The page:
Tonight's post about Trusts and Divorce was written by one of our Marietta
Divorce Attorney's Jeannine Lowery.
Is creating a trust a good way to
protect assets in a divorce? Maybe, but then again, maybe not. If the Court finds the
trust was set up to hide assets you may end up losing BIG. Even if the
Court finds no wrongdoing, there's a chance that if the trust contains
marital property, your spouse will receive an equitable division of the
value of the trust.
Let's start with the basics. The first two questions that need to be
1. What's a trust? and
2. What kind of property (meaning marital property, separate property or
both) makes up the corpus or in layman's terms - property within the trust?
First, an express trust is a fiduciary arrangement that allows assets to
be held by a trustee for the benefit of a beneficiary. Trust terms are
controlled by the written terms of the trust instrument and applicable
state law. Generally, a person can create a trust and do as they chose
with their assets so long as it does not violate public policy or existing
law. Trusts can be revocable - the creator (settlor) of the trust can
modify or end the trust at any time, or irrevocable - the creator (settlor)
of the trust cannot revoke the trust.
So if you're getting a divorce, and a trust is involved, a good place
to start is figuring out whether the trust is revocable or irrevocable,
who the trustees are, who the beneficiaries are and what are the terms
of the trust are, as outlined in the trust instrument.
Second, Georgia is an equitable division jurisdiction with three classifications
1. Martial property - all assets acquired during the marriage through efforts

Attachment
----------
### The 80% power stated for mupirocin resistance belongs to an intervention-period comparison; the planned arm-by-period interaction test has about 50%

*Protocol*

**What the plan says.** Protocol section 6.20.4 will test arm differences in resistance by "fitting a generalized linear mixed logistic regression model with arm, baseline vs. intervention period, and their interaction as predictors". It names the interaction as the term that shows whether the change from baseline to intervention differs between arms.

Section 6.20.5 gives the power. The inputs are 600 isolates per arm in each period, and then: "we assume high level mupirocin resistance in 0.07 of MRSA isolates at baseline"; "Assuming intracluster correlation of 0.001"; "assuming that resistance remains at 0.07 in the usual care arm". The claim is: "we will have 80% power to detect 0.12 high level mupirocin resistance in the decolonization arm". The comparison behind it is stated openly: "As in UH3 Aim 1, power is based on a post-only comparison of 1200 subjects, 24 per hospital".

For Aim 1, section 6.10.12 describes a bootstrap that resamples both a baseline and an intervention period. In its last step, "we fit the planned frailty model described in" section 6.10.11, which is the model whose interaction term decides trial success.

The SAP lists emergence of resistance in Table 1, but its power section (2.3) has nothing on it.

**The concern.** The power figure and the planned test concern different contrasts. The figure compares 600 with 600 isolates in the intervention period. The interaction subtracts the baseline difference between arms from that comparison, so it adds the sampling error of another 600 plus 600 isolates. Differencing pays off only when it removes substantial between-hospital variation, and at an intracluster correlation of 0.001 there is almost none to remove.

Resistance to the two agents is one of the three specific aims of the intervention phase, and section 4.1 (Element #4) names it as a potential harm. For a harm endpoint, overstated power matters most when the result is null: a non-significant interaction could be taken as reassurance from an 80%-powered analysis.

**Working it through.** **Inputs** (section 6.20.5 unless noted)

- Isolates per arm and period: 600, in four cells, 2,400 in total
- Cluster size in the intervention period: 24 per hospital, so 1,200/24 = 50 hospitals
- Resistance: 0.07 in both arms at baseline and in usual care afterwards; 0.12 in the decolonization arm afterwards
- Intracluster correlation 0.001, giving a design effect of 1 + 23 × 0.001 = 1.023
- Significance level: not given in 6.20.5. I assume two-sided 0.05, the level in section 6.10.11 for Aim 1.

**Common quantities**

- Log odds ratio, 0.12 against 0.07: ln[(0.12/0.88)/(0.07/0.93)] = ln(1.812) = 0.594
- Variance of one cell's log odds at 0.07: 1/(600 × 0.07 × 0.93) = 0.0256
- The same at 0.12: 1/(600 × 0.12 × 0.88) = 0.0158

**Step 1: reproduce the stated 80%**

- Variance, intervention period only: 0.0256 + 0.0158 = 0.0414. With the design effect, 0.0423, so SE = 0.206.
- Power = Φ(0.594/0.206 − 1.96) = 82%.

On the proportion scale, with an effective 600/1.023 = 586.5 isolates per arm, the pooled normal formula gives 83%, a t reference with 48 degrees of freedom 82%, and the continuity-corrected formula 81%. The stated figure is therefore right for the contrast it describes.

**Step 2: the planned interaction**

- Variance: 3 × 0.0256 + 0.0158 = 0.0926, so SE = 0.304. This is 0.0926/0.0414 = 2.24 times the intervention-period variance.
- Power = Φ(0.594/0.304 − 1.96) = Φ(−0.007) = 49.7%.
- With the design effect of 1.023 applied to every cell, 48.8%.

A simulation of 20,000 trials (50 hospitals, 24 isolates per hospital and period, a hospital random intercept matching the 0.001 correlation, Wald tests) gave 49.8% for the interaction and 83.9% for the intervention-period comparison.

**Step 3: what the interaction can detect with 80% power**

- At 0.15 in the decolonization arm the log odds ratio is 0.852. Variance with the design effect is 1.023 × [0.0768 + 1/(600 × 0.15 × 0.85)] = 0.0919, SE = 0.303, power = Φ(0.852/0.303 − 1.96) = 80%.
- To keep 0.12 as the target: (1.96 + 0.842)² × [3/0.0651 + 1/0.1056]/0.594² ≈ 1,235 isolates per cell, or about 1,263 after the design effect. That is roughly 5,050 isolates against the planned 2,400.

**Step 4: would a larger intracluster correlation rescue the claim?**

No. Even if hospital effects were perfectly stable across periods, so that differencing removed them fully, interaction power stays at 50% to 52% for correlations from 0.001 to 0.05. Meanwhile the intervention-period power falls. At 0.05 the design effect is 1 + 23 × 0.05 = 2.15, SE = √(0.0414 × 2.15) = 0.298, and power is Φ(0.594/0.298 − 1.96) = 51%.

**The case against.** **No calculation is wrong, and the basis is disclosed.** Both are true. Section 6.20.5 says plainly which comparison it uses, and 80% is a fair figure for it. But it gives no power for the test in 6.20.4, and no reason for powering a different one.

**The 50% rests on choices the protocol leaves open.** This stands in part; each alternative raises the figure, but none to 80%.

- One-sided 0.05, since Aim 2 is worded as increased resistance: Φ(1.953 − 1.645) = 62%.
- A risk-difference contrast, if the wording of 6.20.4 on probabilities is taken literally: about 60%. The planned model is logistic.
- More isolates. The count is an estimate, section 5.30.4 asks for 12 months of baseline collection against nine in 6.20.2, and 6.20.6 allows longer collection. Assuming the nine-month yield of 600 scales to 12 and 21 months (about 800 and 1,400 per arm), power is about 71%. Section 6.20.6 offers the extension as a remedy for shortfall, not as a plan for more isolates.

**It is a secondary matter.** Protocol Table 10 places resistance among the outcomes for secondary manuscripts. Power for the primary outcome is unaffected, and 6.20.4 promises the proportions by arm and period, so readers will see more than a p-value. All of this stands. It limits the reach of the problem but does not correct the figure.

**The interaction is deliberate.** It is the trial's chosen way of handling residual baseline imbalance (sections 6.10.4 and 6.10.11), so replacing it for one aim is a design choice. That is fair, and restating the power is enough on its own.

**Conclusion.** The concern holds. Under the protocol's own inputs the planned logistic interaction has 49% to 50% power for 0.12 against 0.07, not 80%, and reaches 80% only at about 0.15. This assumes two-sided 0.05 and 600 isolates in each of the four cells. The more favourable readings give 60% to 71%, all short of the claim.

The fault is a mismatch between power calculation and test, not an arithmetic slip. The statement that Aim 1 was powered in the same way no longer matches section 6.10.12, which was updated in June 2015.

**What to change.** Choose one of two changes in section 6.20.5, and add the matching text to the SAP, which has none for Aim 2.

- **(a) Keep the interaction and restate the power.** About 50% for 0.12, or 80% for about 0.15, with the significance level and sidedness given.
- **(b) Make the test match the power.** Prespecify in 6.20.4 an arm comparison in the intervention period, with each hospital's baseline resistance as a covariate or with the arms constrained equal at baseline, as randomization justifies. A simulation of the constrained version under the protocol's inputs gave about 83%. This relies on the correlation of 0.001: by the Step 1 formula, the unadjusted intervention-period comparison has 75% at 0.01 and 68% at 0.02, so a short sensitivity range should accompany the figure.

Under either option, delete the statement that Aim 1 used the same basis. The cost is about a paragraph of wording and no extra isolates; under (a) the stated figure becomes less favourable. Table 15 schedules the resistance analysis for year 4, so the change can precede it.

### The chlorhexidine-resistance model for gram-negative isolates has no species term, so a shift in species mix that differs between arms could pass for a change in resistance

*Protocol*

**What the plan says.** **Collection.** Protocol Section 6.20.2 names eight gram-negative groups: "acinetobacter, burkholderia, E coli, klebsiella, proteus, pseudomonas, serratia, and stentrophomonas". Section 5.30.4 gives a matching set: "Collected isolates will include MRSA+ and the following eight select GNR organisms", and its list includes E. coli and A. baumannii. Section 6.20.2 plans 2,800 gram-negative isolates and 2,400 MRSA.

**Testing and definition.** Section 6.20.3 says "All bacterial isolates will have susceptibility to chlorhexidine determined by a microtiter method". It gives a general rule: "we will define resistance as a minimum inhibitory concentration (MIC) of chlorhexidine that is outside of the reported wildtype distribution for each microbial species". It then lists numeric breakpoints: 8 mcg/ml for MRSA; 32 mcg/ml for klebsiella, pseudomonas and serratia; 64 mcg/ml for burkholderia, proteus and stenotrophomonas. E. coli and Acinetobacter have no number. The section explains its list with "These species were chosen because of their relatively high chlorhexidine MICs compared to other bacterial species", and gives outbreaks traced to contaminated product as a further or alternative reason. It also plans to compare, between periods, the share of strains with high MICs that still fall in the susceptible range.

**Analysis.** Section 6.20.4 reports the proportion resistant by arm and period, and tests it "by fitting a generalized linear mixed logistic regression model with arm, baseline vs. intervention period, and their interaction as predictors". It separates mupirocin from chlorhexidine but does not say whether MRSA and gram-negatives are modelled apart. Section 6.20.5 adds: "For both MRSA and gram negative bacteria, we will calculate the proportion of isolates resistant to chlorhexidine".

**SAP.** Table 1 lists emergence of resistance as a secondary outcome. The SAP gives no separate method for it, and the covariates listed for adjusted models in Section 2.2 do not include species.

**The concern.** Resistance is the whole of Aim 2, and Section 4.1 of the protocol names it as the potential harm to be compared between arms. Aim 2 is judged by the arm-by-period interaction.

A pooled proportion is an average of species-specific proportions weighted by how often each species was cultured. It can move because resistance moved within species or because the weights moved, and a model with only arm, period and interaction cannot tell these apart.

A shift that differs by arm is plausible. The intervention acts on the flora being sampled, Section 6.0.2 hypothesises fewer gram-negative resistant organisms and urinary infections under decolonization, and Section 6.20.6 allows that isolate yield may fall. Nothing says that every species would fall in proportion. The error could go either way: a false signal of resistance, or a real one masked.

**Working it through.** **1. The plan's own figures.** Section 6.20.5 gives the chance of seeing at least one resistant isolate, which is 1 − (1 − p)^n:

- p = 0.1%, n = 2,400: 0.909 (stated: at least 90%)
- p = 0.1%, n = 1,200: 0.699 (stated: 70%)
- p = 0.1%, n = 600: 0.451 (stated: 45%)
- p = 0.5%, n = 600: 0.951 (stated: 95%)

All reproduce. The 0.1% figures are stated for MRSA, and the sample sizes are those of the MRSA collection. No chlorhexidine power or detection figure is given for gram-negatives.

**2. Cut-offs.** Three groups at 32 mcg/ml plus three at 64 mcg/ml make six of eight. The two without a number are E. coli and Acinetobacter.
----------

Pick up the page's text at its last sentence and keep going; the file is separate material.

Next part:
of both or either spouse.
2. Separate Property - assets acquired prior to the marriage or asset acquired
during the marriage through gifts or devise.
3. A hybrid of marital and separate property - separate property that has
increased in value during the marriage because of (1) either spouses efforts
or labor or (2) a contribution of martial property that increased the value.
Figuring out what kind of property is located within the trust will help
determine what rights you may have to receiving compensation for the property,
or what rights you have in protecting that property from a soon to be
ex-spouse, but it's no easy task.
There are not many cases that look at trusts and the implications for equitable
division during a divorce in Georgia. One of the few cases is
McGinn v. McGinn, 273 Ga. 292 (2001). In McGinn, the Supreme Court of Georgia found that
a marital asset placed in an irrevocable multi-beneficiary trust was a
separate entity and thus not subject to equitable distribution. That means
if you place your house, titled in your name, but bought and paid off
with your salary during the marriage (hence martial asset) into an irrevocable
multi-beneficiary trust with your kids as beneficiaries, that house is
no longer a martial asset subject to equitable division. Sounds like the
house is protected - but wait, there's more. The Court went on to
state that while the asset itself may not be divided, the Court could
use the value of the trust, the trusts income and the trusts future distributions
to determine appropriate alimony, child support and property division.
So even if the house cannot be sold and the profit divided, a Court is
likely to look at the transfer, the trust and the result and equitably
divide the rest of the estate to compensate for the transfer.
If the Court finds wrongdoing, and determines the transfer as a
fraudulent conveyance your spouse may be entitled to both an equitable distribution of the trust
property and damages, including attorney fees. Trusts are a great tool
with many benefits, but they may not be a sword when it comes to protecting
marital assets from a spouse in a divorce, unless it's a sword you fall on.